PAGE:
Shortly after dusk that evening I crossed the Equator, but sailing alone I can respectfully assure my readers that I had no intention of staging the traditional ‘line-crossing’ ceremony, for fear of going insane. Had a passing ship seen me dressed in the attire of King Neptune, word would have almost certainly reached my family and friends, not to mention my dear editor. Regardless, later that evening I did make a point of toasting my progress with a couple of drams of Talisker.
It was now getting very warm and I shed my woollen sweaters and waterproofs for shorts. The wind continued light from the north-east, and we were close hauled the whole time, heading into a choppy sea,with a wet foredeck, so it made for a very refreshing shower every time a wave crashed into the bow.
Shortly after dawn the following morning my sleep was broken by the sound of low flying aircraft, and upon reaching the deck I could see the distant mirage of Ascension Island, a very welcome sight seemingly hovering on the horizon some 40 miles to the north-east of us.
Thanks to its location just a few degrees south of the Equator, the island is blessed with a warm tropical climate nearly all year round and must be a joy for the men stationed at RAF Ascension, which was used extensively as a staging base during the 1982 Falklands War.
Coincidentally, the island’s main airstrip is called Wideawake Airfield (named for the noisy colony of Sooty Terns nesting nearby), which seemed fitting given my own rude awakening earlier that morning by the arrival of personnel from RAF Lyneham in Wiltshire.
I was now less than 2,000 miles (3,218 kilometres) from Tristan da Cunha. The weather was hot and humid, the sea calm and placid, with a fair north-east wind maintaining my course through the middle of the South Atlantic. This was offshore sailing at its best, but unknown to me at the time, this spell of good weather was not to last.
That night I retired below, and barely had time to put the washboards up when a huge wave came aboard over the port quarter. It slammed straight over the open hatch under the spray hood, sending a great deluge of freezing water into the cabin below, soaking everything, including the chart table and open chart I had left on it. It was one of those unexpected freak waves that are commonplace in these latitudes, but the outcome could have been far worse.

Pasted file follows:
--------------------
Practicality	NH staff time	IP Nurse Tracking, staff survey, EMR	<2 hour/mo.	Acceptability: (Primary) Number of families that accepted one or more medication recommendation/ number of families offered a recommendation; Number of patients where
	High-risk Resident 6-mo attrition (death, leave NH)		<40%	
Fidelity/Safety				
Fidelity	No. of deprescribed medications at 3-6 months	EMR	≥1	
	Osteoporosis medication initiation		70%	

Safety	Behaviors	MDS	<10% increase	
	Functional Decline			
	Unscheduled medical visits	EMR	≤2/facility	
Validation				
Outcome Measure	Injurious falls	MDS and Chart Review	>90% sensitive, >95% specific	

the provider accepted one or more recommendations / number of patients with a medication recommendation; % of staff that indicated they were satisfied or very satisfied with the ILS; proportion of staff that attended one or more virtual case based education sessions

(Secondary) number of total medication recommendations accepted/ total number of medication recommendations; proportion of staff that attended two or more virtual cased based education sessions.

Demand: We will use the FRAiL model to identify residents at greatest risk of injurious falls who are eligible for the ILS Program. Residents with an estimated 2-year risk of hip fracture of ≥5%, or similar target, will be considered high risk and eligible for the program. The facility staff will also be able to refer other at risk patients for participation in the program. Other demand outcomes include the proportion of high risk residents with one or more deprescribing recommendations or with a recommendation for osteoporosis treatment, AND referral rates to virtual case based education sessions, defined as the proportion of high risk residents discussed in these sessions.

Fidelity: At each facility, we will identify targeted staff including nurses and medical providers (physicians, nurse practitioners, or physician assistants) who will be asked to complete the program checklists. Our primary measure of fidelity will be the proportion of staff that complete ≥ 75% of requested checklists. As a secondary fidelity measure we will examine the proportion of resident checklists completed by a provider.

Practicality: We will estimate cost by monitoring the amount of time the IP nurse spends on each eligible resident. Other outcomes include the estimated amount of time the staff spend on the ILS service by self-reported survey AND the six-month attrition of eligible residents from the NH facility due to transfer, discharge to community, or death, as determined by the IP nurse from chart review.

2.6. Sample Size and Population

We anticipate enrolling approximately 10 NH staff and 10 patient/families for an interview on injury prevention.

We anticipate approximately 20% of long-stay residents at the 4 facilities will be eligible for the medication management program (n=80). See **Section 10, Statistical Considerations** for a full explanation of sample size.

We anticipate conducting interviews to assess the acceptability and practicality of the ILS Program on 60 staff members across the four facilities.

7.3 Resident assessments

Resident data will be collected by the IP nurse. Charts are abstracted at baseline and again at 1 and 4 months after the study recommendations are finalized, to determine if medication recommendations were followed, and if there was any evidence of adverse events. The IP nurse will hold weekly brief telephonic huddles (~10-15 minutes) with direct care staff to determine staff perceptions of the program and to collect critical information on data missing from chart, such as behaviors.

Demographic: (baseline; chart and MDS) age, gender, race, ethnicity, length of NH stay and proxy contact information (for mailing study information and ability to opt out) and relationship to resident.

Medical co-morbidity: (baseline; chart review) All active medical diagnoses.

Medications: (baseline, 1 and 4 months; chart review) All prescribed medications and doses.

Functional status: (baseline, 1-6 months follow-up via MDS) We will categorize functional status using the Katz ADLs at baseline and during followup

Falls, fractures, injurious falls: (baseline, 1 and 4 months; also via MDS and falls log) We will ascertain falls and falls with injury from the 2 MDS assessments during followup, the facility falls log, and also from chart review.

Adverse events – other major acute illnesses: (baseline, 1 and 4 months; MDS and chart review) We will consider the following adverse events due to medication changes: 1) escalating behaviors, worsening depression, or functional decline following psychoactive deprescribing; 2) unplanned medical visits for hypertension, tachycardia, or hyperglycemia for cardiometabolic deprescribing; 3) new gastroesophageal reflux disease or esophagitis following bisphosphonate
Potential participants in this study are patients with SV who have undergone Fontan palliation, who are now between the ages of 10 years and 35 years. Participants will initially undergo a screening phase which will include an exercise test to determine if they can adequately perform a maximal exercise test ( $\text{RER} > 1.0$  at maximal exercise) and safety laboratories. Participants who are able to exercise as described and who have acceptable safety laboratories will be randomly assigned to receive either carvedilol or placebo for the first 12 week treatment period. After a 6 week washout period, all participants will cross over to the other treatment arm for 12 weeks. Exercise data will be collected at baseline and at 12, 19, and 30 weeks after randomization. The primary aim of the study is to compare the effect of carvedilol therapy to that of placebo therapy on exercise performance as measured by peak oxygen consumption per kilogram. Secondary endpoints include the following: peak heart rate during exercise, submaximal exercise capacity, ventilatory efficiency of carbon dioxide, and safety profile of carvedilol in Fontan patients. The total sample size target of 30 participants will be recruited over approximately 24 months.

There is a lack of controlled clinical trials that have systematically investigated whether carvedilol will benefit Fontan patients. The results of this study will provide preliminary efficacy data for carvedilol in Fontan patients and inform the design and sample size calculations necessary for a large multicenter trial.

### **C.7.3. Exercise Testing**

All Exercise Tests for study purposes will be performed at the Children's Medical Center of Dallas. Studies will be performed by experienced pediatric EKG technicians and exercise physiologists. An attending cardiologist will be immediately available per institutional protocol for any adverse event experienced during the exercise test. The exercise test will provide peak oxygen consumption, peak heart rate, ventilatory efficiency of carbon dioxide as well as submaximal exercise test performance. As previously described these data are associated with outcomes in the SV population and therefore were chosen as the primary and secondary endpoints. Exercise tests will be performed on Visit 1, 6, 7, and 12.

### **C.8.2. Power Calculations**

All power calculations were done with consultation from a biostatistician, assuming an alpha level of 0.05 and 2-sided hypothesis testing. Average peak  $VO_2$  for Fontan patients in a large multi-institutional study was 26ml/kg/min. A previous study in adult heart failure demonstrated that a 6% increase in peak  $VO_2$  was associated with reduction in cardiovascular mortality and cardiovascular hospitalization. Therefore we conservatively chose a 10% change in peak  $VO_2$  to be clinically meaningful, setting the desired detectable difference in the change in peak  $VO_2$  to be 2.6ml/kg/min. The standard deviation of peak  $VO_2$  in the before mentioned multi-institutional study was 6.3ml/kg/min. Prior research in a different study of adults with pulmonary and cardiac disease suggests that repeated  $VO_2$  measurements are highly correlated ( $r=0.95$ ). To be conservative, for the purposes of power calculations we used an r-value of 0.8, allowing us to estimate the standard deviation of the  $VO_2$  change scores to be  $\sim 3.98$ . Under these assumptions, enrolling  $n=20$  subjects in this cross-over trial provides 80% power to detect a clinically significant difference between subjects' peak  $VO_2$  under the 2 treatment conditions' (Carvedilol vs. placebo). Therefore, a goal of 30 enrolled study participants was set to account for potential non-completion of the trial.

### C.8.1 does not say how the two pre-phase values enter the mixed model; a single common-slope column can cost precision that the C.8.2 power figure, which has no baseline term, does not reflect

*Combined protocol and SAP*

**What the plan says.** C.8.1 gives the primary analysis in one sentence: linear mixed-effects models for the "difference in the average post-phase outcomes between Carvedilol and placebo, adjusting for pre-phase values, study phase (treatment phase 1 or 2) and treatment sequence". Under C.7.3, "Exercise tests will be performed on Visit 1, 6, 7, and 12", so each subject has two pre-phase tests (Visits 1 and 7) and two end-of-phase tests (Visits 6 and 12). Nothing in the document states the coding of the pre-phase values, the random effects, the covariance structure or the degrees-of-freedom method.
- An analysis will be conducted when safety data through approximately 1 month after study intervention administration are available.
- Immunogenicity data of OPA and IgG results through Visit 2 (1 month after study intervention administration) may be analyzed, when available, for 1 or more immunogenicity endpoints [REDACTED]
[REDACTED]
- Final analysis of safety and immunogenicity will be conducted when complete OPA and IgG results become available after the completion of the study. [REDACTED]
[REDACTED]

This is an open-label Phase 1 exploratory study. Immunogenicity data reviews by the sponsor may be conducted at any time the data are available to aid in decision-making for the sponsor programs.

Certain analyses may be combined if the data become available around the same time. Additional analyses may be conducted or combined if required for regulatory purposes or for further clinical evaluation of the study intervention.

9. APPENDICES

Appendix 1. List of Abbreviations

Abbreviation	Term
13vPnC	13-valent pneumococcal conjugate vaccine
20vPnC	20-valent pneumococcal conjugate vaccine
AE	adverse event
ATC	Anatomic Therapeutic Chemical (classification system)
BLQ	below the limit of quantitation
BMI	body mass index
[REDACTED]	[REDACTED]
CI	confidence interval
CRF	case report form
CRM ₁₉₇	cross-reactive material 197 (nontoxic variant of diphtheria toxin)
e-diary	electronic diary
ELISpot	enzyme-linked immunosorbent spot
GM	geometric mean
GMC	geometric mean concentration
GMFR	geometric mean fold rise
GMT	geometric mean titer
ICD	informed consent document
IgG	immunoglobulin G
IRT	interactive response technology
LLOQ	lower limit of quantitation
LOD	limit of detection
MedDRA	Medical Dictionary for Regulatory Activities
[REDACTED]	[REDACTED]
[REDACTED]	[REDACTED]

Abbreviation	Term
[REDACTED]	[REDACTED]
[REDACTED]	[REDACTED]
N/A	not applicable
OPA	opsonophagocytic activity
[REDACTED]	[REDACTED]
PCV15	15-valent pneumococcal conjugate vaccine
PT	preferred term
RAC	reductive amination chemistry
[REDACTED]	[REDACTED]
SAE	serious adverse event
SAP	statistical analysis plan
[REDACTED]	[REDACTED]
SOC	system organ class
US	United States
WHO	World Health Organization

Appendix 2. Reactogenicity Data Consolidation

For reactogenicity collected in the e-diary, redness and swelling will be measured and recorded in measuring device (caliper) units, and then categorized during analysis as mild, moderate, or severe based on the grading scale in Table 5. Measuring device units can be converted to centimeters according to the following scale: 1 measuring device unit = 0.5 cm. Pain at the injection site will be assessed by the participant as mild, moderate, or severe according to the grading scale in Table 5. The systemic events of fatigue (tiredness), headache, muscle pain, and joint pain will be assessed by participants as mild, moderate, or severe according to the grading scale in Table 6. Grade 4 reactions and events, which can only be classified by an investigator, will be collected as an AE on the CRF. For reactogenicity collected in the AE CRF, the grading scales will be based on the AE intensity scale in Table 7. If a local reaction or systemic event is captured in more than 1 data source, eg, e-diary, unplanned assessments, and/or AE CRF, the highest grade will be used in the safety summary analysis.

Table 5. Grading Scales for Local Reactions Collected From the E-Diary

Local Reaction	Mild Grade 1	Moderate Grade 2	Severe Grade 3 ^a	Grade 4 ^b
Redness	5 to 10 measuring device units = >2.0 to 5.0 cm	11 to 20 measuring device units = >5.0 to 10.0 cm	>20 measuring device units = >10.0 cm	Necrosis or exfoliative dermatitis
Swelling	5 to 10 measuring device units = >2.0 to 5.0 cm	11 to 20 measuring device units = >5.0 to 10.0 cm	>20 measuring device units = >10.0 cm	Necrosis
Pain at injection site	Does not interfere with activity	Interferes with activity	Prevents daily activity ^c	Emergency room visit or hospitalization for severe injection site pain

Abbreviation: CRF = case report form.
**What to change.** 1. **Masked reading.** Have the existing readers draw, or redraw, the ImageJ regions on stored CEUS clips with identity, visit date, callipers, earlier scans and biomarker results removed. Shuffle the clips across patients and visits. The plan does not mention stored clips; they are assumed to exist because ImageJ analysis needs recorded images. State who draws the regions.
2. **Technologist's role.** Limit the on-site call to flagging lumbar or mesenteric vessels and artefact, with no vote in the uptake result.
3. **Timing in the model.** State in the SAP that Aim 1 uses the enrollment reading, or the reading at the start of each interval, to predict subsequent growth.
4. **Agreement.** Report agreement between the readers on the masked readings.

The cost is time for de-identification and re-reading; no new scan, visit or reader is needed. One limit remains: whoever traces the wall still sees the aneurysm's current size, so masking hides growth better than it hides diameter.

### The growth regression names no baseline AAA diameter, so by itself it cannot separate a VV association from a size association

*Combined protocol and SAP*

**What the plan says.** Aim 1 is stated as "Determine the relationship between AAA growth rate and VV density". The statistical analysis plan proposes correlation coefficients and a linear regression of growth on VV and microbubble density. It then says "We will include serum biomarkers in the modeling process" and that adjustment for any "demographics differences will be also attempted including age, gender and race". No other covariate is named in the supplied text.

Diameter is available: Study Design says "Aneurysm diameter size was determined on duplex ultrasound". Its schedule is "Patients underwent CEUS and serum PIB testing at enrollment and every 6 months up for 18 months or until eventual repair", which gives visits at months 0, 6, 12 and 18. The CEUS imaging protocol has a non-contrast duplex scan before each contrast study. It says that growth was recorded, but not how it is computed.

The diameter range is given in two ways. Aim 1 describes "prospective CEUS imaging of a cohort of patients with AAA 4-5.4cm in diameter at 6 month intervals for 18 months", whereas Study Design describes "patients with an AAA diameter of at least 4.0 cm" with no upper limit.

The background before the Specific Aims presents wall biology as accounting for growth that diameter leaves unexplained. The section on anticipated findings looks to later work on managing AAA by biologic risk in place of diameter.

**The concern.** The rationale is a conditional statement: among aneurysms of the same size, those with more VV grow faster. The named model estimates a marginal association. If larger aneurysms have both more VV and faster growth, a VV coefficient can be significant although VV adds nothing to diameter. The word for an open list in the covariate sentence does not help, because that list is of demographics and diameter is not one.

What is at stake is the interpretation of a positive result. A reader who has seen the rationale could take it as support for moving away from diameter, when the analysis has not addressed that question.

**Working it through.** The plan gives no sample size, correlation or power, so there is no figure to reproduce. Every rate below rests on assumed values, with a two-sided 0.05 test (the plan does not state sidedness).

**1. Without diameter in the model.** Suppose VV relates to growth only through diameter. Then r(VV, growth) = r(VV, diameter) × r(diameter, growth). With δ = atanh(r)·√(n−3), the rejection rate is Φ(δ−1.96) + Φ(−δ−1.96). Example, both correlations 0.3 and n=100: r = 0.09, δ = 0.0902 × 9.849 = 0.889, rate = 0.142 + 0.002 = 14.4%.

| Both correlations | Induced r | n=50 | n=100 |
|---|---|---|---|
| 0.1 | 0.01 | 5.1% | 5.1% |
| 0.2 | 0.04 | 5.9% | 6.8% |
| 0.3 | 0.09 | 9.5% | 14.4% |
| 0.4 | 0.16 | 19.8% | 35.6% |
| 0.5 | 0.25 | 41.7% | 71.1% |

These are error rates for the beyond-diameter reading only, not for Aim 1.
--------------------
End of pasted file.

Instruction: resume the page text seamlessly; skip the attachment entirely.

I mopped up, dried my charts and cleared up below. For any yachtsman the calms are always the most frustrating periods, so I was perhaps very fortunate to have maintained such a steady course with moderate to strong prevailing trade winds aiding my passage more or less all the way south from Ireland.
The following morning I was blessed by the company of a solitary Wandering albatross circling us from astern. These extraordinary, almost mythical birds, with their enormous wingspan, great longevity and remarkable powers of ocean navigation and travel, almost transcend the very concept of what it means to be a bird. We had now reached its ocean realm and she would stay with us for the remainder of our voyage to Tristan, occasionally resting on the still waters beside us.
Two days later the vision of Tristan da Cunha looming on the horizon on the morning of my twenty first day at sea was unquestionably, the highlight of my voyage. It made an alluring scene, this precipitous, green island set like an emerald in the middle of the South Atlantic, nearly 1,500 miles from the coast of South Africa. When you spy an island on the horizon, a powerful force takes over. It’s as if the human psyche demands that we discover and explore.
I had at long last reached Tristan da Cunha, the island that had captured my imagination as a child and what is widely regarded as “the loneliest inhabited island in the world”. It was quite an emotional moment for I immediately recalled a poignant quote so often spoken by my old Latin Master, an accomplished yachtsman himself, who always made a point of reminding me: “the possible has been done, the impossible will be done”.
To my surprise, as I stepped ashore in the shelter of Calshot Harbour I was greeted on the jetty by Alex Mitham, and his charming wife Hasene, Tristan da Cunha’s new Administrator, and a small gathering of other islanders including Lillie Swain, Natasha Glass, Shirley Squibb, Iris Green (Head of the Post Office Department) and my dear “pen friend” Dawn Repetto (Tourism Coordinator), with whom I had spent so much time communicating before I embarked on my voyage and who assisted me with the detailed formalities for my landing.
I would spend the next seven days exploring Tristan, meeting the islanders and visiting the offshore islands of Nightingale, Inaccessible and Gough, where I discovered an abundance of rare flora and fauna that would sustain my curiosity until I set sail for the return voyage home.
Lawrence Durrell once wrote: “Islomania is a rare affliction of spirit. There are people who find islands somehow irresistible. The mere knowledge that they are in a little world surrounded by sea fills them with an indescribable intoxication”.
If like me, you share a lifelong ambition to visit some far distant island such as Tristan da Cunha before they change forever, you’ll be well rewarded for charting a course to her shores.